In general, the viscosity of a lubricant - as a measure for the ability to move across - increases with the molecular weight, e.g. the number of carbon atoms attached. Viscosity is measured by different techniques. Basically the lubricant is pushed or moved in between plates or by moving it in the gravity field. International convention states 16 classes of viscosity as an ISO Standard (ISO VG classes): ISO VG 5, 7, 10, 15, 22, 32, 46, 68, 100, 150, 220, 320, 460, 680, 1000 and 1500. Low numbers indicate low viscosity, higher numbers high viscosity. Since viscosity is strictly related to temperature, the ISO VG classification refers to 40°C as a standard temperature. The nature of measuring the viscosity leads to the physical value of an area per time: mm2/s. Hence, ISO VG 68 for example denotes a viscosity of the lubricant, measured at 40°C within 68 mm2/s within a range of roughly 10% below and 10% beyond the given 68mm2/s.

Low molecular weight, branched hydrocarbons are often used in pneumatic spraying, due to their viscosity range, starting at 2 (water-like), 5, 10 and 15.

Low viscous hydrocarbons from ISO VG 10, 15, 22, 32, 46, 68 and 100 are in use as hydraulic oils. Common hydraulic oil viscosity is around ISO VG 32, 46 and 68.

Hydrocarbons with higher viscosities are part of machine oils, carrying out the ordinary lubrication functions. Machine oil viscosities are in the range of ISO VG 68, 100, 150, 220, 320, 460. The number of carbons is in the range of 30–80 in the chain.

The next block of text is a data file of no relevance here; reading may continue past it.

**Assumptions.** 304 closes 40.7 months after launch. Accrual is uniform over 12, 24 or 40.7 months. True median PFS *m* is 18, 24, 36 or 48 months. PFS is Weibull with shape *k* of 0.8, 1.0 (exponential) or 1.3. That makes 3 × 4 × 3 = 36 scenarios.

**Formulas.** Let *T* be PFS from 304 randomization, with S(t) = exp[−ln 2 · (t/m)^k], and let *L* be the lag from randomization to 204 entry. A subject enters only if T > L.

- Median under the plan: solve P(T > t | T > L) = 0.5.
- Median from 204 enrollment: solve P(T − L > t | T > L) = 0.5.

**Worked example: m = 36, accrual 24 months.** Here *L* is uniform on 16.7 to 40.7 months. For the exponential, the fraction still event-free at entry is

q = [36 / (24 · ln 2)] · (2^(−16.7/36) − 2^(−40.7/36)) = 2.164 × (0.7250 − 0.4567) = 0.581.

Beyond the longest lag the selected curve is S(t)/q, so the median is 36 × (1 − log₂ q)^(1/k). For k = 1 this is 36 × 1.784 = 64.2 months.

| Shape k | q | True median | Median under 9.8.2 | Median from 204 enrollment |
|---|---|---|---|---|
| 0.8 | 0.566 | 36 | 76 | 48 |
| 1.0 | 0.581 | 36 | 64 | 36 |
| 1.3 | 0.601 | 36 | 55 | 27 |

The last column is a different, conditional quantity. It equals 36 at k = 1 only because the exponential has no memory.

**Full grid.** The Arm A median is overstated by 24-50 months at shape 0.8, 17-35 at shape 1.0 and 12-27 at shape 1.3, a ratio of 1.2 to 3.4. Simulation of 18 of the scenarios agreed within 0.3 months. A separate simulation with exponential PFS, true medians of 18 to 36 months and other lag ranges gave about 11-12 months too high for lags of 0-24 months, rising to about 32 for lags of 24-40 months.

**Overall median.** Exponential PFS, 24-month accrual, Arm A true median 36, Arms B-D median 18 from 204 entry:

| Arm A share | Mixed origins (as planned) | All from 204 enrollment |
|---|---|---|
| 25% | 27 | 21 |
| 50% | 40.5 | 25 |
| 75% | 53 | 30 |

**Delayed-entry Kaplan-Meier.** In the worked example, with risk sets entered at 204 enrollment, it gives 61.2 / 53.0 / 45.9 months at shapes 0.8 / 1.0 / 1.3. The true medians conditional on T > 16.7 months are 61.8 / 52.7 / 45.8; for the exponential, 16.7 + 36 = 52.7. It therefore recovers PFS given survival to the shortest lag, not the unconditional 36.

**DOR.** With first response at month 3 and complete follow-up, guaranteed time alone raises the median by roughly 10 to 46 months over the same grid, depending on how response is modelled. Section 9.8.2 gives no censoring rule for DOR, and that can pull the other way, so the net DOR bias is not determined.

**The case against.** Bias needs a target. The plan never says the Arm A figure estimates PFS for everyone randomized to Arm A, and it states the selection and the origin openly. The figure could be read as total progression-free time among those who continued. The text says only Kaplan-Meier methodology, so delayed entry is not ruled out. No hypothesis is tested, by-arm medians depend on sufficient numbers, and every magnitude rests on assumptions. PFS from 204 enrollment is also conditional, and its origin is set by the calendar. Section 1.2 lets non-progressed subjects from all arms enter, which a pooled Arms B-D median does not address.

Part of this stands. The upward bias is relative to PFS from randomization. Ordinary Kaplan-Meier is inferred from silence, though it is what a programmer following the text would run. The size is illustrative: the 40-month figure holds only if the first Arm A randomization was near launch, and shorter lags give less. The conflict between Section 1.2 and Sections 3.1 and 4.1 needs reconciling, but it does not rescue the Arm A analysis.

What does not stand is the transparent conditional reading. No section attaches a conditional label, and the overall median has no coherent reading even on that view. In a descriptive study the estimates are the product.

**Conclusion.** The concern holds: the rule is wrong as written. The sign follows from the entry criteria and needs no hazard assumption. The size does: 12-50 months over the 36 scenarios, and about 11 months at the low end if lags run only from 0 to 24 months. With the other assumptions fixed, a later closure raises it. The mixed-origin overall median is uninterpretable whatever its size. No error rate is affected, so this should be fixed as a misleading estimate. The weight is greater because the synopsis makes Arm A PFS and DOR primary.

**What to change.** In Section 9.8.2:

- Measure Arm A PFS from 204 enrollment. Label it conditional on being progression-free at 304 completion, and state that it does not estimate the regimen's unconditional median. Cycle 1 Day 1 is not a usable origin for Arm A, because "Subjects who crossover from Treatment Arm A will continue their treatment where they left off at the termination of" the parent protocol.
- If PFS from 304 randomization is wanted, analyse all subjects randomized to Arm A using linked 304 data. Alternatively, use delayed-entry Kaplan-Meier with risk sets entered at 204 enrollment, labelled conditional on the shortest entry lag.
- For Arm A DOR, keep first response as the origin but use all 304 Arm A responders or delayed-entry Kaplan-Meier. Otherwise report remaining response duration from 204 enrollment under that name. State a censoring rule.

Some applications in heavy duty processes demand viscosities even higher in the range of ISO VG 680, 1000 and 1500.

4.1. Cyclic hydrocarbons (Naphtenes)

Naphtenic hydrocarbons are derived from hydrocarbon cycles with more or less long chains attached to the cycle. Due to their high branching they are very common in low temperature applications (below -30°C) for hydraulics; low temperature greases. (Figure 15)


Figure 15.

Principal Structure of Napthenic Hydrocarbons

4.2. Aromatic hydrocarbons (Alkyl aromats)

Aromatic Hydrocarbons (Alkyl Aromats) derive from the six-membered benzene ring system, attached by hydrocarbon chains. Aromatic hydrocarbons are in use for low temperature applications.

Alkyl Naphthalenes are a modern group of aromatic hydrocarbons. They may act as solvent improvers for synthetic oils, facilitators in generating greases, low temperature applications and much more (Figure 16):


Figure 16.

Alkyl Aromats and Naphtalenes